So it’s visualisation?
Yes. I don’t know what the technique is called, but yes. I visualise it, literally as a technique to sometimes take you to a more calming place and try and change your demeanour. Is demeanor the right word?
Does she come here for that?
No I go to the hospice centre.
Maureen also stressed the importance of treating mind, body and spirit at the same time. She imagined that she was throwing her cancer cells out of the window when she got up in the morning, and she told her body that her medicines were there to help her.
Richard (Interview 22) wanted to give up smoking, saw a hypnotherapist, and succeeded. The hypnotherapist suggested that Richard should also use hypnotherapy to heal himself and taught him how to hypnotise himself. Richard believed in conventional medical treatment but also that his mental attitude towards his illness mattered.
Richard was a finance director for a multi-national company. He is now retired. He is divorced and has three children. Nationality/ethnic background: White British.
So I went to see a hypnotherapist, and explained what the problem was, and he said, that I have some, well it seemed quite logical which was that my rational mind had said, “You must give up smoking.” But my sub-conscious mind was saying, “Go on, it’s all right. You’ve always enjoyed it.” And that had been the one that had always won because actually one’s rational mind would have stopped me smoking years ago.
And so he said, you know, “If I can work on your unconscious mind, I think we can then get you into equilibrium and you can relax.” So, we did that. And it turned out that I’m very susceptible and I can go into a trance just like that. And I was very happy doing that. And when we’d finished that session he said to me, “Have you considered using hypnotherapy as a means of cleansing your body, and of healing yourself?”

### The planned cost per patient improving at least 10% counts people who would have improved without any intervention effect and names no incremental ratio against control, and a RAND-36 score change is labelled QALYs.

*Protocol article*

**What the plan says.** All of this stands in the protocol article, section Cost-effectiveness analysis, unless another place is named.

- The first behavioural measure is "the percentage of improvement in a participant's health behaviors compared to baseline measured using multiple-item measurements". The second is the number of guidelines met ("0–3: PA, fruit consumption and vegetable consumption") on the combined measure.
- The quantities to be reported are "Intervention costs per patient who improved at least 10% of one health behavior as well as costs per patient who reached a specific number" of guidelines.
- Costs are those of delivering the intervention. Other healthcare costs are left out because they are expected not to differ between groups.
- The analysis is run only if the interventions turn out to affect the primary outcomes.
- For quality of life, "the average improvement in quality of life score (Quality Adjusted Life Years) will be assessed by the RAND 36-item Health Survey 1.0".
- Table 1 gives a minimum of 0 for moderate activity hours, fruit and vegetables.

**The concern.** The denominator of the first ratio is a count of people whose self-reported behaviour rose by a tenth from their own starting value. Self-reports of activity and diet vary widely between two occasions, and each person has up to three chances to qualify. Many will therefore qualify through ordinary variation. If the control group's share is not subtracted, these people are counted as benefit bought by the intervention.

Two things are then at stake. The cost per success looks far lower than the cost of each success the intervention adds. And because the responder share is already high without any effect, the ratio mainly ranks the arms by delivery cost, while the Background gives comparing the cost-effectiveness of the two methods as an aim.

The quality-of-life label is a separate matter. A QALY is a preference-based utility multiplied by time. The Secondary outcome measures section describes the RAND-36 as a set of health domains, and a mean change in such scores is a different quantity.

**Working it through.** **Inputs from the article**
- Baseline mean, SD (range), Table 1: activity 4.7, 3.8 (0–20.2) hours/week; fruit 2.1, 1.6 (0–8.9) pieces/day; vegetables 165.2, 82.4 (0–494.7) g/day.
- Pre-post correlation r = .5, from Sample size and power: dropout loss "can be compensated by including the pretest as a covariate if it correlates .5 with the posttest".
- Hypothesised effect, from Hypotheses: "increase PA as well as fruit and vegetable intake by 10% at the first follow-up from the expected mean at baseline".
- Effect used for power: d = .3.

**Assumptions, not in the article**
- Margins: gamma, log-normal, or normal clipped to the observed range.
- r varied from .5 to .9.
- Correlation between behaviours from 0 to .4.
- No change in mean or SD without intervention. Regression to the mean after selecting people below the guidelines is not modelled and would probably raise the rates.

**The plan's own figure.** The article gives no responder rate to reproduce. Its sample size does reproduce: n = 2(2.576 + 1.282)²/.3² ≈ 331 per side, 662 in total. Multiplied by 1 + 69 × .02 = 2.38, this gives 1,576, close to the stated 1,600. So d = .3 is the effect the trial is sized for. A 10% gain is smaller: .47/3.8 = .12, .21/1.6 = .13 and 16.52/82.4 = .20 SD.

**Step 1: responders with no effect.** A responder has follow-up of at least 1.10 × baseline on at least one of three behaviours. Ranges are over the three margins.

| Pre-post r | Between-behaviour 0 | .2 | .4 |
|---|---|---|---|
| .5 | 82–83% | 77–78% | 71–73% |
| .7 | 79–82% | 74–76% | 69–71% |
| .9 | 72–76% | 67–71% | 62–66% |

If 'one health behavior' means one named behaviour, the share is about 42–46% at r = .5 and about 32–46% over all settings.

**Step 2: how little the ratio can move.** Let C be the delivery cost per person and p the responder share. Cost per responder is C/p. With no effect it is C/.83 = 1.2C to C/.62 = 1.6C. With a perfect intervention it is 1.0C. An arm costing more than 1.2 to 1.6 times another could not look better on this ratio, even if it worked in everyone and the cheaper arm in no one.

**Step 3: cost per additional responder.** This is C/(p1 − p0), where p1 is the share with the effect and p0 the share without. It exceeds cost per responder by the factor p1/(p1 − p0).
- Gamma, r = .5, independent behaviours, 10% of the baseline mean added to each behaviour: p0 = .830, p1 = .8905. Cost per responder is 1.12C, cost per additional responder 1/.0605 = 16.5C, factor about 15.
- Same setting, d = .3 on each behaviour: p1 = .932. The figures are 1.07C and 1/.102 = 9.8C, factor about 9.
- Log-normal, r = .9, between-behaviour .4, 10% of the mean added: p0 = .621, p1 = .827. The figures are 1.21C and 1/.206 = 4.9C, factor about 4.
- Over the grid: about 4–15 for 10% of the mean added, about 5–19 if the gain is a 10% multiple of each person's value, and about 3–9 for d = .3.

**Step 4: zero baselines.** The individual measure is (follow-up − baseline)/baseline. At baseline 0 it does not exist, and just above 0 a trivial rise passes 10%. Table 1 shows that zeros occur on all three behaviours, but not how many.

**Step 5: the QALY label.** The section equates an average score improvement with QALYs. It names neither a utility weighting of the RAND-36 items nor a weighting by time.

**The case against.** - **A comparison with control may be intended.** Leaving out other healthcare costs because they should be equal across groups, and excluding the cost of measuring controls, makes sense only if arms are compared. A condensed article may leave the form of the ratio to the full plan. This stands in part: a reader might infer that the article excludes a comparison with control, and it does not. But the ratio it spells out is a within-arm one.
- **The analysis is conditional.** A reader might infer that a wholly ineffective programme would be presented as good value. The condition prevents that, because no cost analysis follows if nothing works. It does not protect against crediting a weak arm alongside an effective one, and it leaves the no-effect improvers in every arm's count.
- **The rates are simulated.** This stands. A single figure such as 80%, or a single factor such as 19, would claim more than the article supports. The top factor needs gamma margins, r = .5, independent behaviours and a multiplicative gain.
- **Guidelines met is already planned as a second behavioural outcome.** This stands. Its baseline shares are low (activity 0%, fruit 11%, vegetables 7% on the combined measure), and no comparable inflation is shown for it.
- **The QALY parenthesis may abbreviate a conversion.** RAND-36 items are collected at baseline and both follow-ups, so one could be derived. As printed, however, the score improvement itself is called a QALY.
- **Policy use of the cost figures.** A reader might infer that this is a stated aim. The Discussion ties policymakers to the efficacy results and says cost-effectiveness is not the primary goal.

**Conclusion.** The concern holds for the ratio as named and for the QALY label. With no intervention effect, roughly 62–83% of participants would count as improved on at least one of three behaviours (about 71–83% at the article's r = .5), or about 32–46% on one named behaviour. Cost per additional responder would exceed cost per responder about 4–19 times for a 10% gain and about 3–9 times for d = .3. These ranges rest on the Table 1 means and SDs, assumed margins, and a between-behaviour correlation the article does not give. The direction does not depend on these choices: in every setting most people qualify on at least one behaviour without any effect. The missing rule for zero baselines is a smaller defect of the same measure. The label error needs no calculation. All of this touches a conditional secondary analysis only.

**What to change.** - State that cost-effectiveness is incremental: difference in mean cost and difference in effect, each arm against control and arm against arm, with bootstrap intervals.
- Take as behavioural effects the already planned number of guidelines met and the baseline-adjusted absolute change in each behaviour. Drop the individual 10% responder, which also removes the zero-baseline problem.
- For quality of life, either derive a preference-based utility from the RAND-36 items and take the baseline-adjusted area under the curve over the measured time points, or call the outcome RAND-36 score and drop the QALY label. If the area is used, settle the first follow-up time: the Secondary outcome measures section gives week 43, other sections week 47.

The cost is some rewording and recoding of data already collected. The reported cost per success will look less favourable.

So I said, “No, I’ve never considered that.” So he said, “Well would you like to?” So I said, “Well, why not?” And he said, “Well I’ll tell you what, I’ll, I’ll do you a session half price.”
And so I went back about a week later. And he put me in a trance and I don’t know whether you’ve ever had any hypnotherapy, but one thing now that you do is that they record the, the process as it happens, and then burn it onto a CD so that you can go into the trance again whenever you want to reinforce your feelings. And so this particular trance which is all about healing, I have used on a number of occasions. And it’s very interesting, when I’ve, when I’ve done it I nearly always fall asleep and then I wake up and it’s as though I have been in a sauna. I’ve sweated out all the toxins in my body.
Which is, is fascinating. And he’s also taught me how to self hypnotise myself, so I can actually self hypnotise myself. Put myself in a trance, and in particular talk to my tumour about how unwelcome he is, and how strong I feel and how my body is capable of withstanding this. So that’s my one bit of alternative therapy…
And so it, I mean my attitude to the alternative therapies is very much to sort of have an open mind.
My, you know, my core thing is I do believe that you know the best way of treating my disease is via conventional medical therapy. On the other hand I’ve read a, I’ve had a very powerful belief that my mental attitude towards it is also critical. That my belief that I am capable of beating it is pretty important, because if I don’t believe that I’m capable of beating it who else can believe it? So that bit of sort of mental attitude has been very important to me.
David’s (Interview 30) wife, Fiona, also had a couple of sessions of hypnotherapy to put her mind ‘in the right orientation’ but David said she didn’t find it ‘hugely helpful’.
Some people question the idea that positive thinking is important for the healing process. Ann, for example, said that this notion wasn’t right for her. She wondered how she would feel if she ‘wished her cancer away’ yet remained ill.